Mr Ahmed Laouyane, Tunisia
Candidate for the post of Director, Telecommunication Development Bureau (BDT)
Many consider that the ITU is threatened by the upheavals of the telecommunication industry. New organizations such as the WTO or regional bodies take center-stage and industry fora that are less formal and more focused multiply. What future do you see for the ITU? What would be your personal contribution (what initiatives/focus would you bring) as elected official to bringing innovation and fostering the adaptation of the Union to the driving forces of change so as to keep the ITU a pre-eminent forum for international telecommunications?
I must admit that I do not share the opinion of those who believe that ITU is threatened by upheavals in the telecommunication sector. On the contrary, while these radical changes confronting the public and private sectors in the telecommunication world of course constitute a challenge for the Union, I also perceive them as an undeniable and exceptional opportunity to enhance the status of our organization still further and make its work even more relevant worldwide.
The prosperity, not to say explosion, of the telecommunication sector, has not come about by chance. ITU's untiring work over a period of more than 133 years has something to do with it. It is not surprising, therefore, to see ITU projected from the periphery to the very centre of economic, social and cultural life and to the centre of attention of the international community.
For a long time, ITU was virtually the only player on the world stage promoting the development of the global telecommunication network. Throughout the last two or three decades, we have not ceased preaching high and low that telecommunications have a strategic role to play in the economic, social and cultural development process of the Member States. Few people would now refute this. It is thus only natural, and even desirable, that other organizations, both regional and international, should now be realizing the significant contribution that telecommunication products and services make to economic growth, and that they should wish to contribute their share to the smooth development of the sector.
Whether it be on the thorny issue of accounting rates, the WTO agreements on liberalization of telecommunication services or the emerging global mobile personal communication systems (GMPCS), never before has the international community been so in need of a worldwide organization whose major objective is to promote the smooth development of telecommunications for the utmost benefit of all nations; one could jokingly - but in fact quite seriously - say that if ITU didn't exist, it would have to be invented!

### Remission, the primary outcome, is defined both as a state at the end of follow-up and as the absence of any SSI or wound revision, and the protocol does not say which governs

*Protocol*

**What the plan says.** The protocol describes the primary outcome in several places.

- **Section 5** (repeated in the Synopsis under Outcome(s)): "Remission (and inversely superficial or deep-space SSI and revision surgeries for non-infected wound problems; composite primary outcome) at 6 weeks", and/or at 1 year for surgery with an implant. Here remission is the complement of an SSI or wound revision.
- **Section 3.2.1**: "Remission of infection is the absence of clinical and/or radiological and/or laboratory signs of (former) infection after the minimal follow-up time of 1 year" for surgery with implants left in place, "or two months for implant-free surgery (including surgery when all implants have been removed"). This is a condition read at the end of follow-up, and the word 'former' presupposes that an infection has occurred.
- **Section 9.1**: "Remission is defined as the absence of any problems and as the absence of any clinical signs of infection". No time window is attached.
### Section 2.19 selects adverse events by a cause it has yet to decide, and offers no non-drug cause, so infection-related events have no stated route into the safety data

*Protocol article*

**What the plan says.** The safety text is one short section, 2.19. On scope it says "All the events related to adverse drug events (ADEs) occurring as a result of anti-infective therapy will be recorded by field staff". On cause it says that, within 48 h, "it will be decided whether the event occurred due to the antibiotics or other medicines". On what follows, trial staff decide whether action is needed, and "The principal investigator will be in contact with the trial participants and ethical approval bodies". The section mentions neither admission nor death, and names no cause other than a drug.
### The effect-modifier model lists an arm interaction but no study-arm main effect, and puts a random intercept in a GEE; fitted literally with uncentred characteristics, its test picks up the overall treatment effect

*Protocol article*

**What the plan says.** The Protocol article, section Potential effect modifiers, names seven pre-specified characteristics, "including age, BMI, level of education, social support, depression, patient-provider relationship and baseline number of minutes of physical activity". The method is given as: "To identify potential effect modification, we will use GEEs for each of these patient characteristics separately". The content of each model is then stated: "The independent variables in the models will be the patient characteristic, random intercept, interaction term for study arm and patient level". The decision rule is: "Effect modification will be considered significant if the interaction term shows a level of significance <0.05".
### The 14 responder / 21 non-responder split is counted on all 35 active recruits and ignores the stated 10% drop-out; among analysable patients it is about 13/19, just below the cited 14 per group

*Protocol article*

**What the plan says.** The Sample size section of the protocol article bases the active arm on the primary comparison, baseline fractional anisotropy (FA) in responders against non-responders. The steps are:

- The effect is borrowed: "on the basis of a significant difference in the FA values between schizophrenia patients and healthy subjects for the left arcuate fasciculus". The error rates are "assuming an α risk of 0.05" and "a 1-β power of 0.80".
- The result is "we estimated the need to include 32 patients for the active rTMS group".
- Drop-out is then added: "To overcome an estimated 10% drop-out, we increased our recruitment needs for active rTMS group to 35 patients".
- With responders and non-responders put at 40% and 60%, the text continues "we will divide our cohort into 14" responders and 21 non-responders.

ITU's future is therefore extremely promising, in so far as it manages to succeed, as it has indeed always done, in adjusting to the new environment. Indeed, the ease with which, since its inception, ITU has always adjusted to the constantly changing environment is to my mind one of our organization's greatest strengths.
The Union is the oldest of the international organizations, and yet, at the same time, the most youthful by virtue of its dynamism and efficiency. It has always been able to take a long hard look at itself and adjust to the new environment, from Plenipotentiary Conference to Plenipotentiary Conference, with from time to time a major "overhaul" instigated after considered reflection and without haste. An example of this can be seen in the changes that were introduced following the work of the independent commission (the so-called Maitland Commission) that studied the Union's development mission, leading to the establishment of the Centre for Telecommunications Development (CTD) in 1986 and, three years later, the establishment of BDT by the Plenipotentiary Conference (Nice, 1989). Following on from this, the work of the High Level Committee resulted in a new structure for the Union, adopted by the Additional Plenipotentiary Conference (Geneva, 1992), giving the Union new instruments in the form of a Constitution with stable provisions, and a Convention for provisions, liable to require frequent updating.
In the new structure, the Development Sector and BDT were also given their rightful place on a par with the other two Sectors and Bureaux.
In Kyoto in 1994 ITU introduced, on a trial basis, a new mechanism for discussion of aspects of world telecommunication policy which clearly exceed purely national jurisdiction, namely the World Telecommunication Policy Forum. It may be seen, therefore, that ITU has always found ways and means of adjusting to changes in the environment, and I remain extremely confident that the Minneapolis Conference will not only endorse the ITU-2000 recommendations, but also take innovative measures to strengthen the financial base of the Union as well as introducing the necessary changes to enhance the role of the private sector in ITU. In any event, as far as the Development Sector is concerned, the Valletta Conference laid the necessary foundations for such an enhanced role by setting up an advisory subgroup on the private sector.
Many seasoned observers have remarked that since 1995 the BDT's and ITU Development Sector's many initiatives and accomplishments have been well-designed and successful. I believe that I have made a significant contribution to establishing and consolidating the structures of the Union's Development Sector and instilling a new momentum in BDT's work. These initiatives are reflected in practice by a spectacular growth in the number of ITU-D Sector Members, from 40 to 170 in the period 1995-1998. ITU has always collaborated with regional and international organizations; but, for the first time in ITU, we have also taken the initiative of involving non-governmental organizations (NGOs).